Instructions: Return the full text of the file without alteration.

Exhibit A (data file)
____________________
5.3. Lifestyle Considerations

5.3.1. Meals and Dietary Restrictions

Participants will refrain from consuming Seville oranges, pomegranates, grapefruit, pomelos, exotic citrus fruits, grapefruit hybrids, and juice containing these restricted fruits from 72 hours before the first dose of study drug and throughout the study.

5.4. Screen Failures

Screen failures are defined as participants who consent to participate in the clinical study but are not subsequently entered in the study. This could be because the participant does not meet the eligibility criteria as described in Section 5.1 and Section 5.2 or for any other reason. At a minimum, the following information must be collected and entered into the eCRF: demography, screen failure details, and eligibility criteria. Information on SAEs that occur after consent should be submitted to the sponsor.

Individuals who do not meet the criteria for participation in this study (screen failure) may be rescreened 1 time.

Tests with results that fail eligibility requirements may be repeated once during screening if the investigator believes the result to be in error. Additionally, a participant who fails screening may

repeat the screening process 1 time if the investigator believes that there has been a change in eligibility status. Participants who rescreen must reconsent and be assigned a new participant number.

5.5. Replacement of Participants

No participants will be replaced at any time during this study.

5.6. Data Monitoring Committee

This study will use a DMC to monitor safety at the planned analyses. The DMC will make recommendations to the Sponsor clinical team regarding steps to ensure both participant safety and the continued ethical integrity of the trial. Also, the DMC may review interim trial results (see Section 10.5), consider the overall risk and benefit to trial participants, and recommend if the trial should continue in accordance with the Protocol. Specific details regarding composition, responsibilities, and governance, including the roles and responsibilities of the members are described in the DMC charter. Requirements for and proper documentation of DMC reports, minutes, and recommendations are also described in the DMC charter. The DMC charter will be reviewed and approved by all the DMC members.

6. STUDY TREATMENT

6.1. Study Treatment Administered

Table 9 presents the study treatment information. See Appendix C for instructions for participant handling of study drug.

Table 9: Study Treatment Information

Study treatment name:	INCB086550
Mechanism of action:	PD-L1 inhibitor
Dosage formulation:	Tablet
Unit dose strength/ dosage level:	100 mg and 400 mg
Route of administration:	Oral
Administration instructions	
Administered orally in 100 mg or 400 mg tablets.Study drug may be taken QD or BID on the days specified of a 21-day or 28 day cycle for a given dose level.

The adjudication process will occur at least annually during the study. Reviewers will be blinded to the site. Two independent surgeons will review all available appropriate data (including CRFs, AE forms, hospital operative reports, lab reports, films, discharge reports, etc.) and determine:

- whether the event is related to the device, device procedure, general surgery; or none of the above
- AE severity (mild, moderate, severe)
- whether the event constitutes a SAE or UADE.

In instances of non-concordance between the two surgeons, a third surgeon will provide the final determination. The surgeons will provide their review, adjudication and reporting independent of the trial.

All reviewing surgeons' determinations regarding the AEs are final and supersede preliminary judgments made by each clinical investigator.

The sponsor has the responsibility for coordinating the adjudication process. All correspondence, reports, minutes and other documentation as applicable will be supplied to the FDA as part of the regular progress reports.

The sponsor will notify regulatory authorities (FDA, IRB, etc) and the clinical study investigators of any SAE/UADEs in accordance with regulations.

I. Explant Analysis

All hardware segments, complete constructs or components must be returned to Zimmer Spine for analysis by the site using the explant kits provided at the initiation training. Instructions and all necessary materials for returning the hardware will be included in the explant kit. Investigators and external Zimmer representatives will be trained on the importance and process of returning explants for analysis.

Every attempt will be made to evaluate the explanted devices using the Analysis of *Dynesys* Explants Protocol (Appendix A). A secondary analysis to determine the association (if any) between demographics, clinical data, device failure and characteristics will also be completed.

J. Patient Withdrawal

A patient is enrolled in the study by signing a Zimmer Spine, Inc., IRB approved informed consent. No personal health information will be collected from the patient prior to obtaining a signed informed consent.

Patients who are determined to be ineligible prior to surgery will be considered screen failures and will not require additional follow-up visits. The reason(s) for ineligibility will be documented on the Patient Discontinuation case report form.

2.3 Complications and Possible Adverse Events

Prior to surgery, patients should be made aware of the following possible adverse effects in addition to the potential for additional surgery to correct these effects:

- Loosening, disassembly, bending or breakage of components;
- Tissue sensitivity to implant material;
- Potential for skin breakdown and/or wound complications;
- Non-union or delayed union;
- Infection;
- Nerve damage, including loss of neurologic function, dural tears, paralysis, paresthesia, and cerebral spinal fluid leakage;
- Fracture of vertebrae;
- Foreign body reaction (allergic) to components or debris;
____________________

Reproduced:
5.3. Lifestyle Considerations

5.3.1. Meals and Dietary Restrictions

Participants will refrain from consuming Seville oranges, pomegranates, grapefruit, pomelos, exotic citrus fruits, grapefruit hybrids, and juice containing these restricted fruits from 72 hours before the first dose of study drug and throughout the study.

5.4. Screen Failures

Screen failures are defined as participants who consent to participate in the clinical study but are not subsequently entered in the study. This could be because the participant does not meet the eligibility criteria as described in Section 5.1 and Section 5.2 or for any other reason. At a minimum, the following information must be collected and entered into the eCRF: demography, screen failure details, and eligibility criteria. Information on SAEs that occur after consent should be submitted to the sponsor.

Individuals who do not meet the criteria for participation in this study (screen failure) may be rescreened 1 time.

Tests with results that fail eligibility requirements may be repeated once during screening if the investigator believes the result to be in error. Additionally, a participant who fails screening may

repeat the screening process 1 time if the investigator believes that there has been a change in eligibility status. Participants who rescreen must reconsent and be assigned a new participant number.

5.5. Replacement of Participants

No participants will be replaced at any time during this study.

5.6. Data Monitoring Committee

This study will use a DMC to monitor safety at the planned analyses. The DMC will make recommendations to the Sponsor clinical team regarding steps to ensure both participant safety and the continued ethical integrity of the trial. Also, the DMC may review interim trial results (see Section 10.5), consider the overall risk and benefit to trial participants, and recommend if the trial should continue in accordance with the Protocol. Specific details regarding composition, responsibilities, and governance, including the roles and responsibilities of the members are described in the DMC charter. Requirements for and proper documentation of DMC reports, minutes, and recommendations are also described in the DMC charter. The DMC charter will be reviewed and approved by all the DMC members.

6. STUDY TREATMENT

6.1. Study Treatment Administered

Table 9 presents the study treatment information. See Appendix C for instructions for participant handling of study drug.

Table 9: Study Treatment Information

Study treatment name:	INCB086550
Mechanism of action:	PD-L1 inhibitor
Dosage formulation:	Tablet
Unit dose strength/ dosage level:	100 mg and 400 mg
Route of administration:	Oral
Administration instructions	
Administered orally in 100 mg or 400 mg tablets.Study drug may be taken QD or BID on the days specified of a 21-day or 28 day cycle for a given dose level.

The adjudication process will occur at least annually during the study. Reviewers will be blinded to the site. Two independent surgeons will review all available appropriate data (including CRFs, AE forms, hospital operative reports, lab reports, films, discharge reports, etc.) and determine:

- whether the event is related to the device, device procedure, general surgery; or none of the above
- AE severity (mild, moderate, severe)
- whether the event constitutes a SAE or UADE.

In instances of non-concordance between the two surgeons, a third surgeon will provide the final determination. The surgeons will provide their review, adjudication and reporting independent of the trial.

All reviewing surgeons' determinations regarding the AEs are final and supersede preliminary judgments made by each clinical investigator.

The sponsor has the responsibility for coordinating the adjudication process. All correspondence, reports, minutes and other documentation as applicable will be supplied to the FDA as part of the regular progress reports.

The sponsor will notify regulatory authorities (FDA, IRB, etc) and the clinical study investigators of any SAE/UADEs in accordance with regulations.

I. Explant Analysis

All hardware segments, complete constructs or components must be returned to Zimmer Spine for analysis by the site using the explant kits provided at the initiation training. Instructions and all necessary materials for returning the hardware will be included in the explant kit. Investigators and external Zimmer representatives will be trained on the importance and process of returning explants for analysis.

Every attempt will be made to evaluate the explanted devices using the Analysis of *Dynesys* Explants Protocol (Appendix A). A secondary analysis to determine the association (if any) between demographics, clinical data, device failure and characteristics will also be completed.

J. Patient Withdrawal

A patient is enrolled in the study by signing a Zimmer Spine, Inc., IRB approved informed consent. No personal health information will be collected from the patient prior to obtaining a signed informed consent.

Patients who are determined to be ineligible prior to surgery will be considered screen failures and will not require additional follow-up visits. The reason(s) for ineligibility will be documented on the Patient Discontinuation case report form.

2.3 Complications and Possible Adverse Events

Prior to surgery, patients should be made aware of the following possible adverse effects in addition to the potential for additional surgery to correct these effects:

- Loosening, disassembly, bending or breakage of components;
- Tissue sensitivity to implant material;
- Potential for skin breakdown and/or wound complications;
- Non-union or delayed union;
- Infection;
- Nerve damage, including loss of neurologic function, dural tears, paralysis, paresthesia, and cerebral spinal fluid leakage;
- Fracture of vertebrae;
- Foreign body reaction (allergic) to components or debris;